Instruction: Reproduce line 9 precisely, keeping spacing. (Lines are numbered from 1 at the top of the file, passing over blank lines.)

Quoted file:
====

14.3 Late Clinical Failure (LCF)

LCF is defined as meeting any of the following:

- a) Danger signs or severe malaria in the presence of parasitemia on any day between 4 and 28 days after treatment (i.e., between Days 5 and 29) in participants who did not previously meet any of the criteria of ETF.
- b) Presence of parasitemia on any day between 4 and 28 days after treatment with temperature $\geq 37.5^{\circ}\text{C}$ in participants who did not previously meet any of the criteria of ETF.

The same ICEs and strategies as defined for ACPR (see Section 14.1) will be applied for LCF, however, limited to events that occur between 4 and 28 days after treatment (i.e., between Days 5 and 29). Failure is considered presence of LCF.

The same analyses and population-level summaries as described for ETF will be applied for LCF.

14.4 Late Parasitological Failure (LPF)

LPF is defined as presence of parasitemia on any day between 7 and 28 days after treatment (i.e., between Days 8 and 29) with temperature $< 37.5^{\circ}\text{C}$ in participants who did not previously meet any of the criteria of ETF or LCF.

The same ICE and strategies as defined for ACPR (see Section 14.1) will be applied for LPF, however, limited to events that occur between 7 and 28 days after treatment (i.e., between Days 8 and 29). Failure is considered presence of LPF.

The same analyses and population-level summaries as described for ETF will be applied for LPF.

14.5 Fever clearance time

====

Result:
The same ICE and strategies as defined for ACPR (see Section 14.1) will be applied for LPF, however, limited to events that occur between 7 and 28 days after treatment (i.e., between Days 8 and 29). Failure is considered presence of LPF.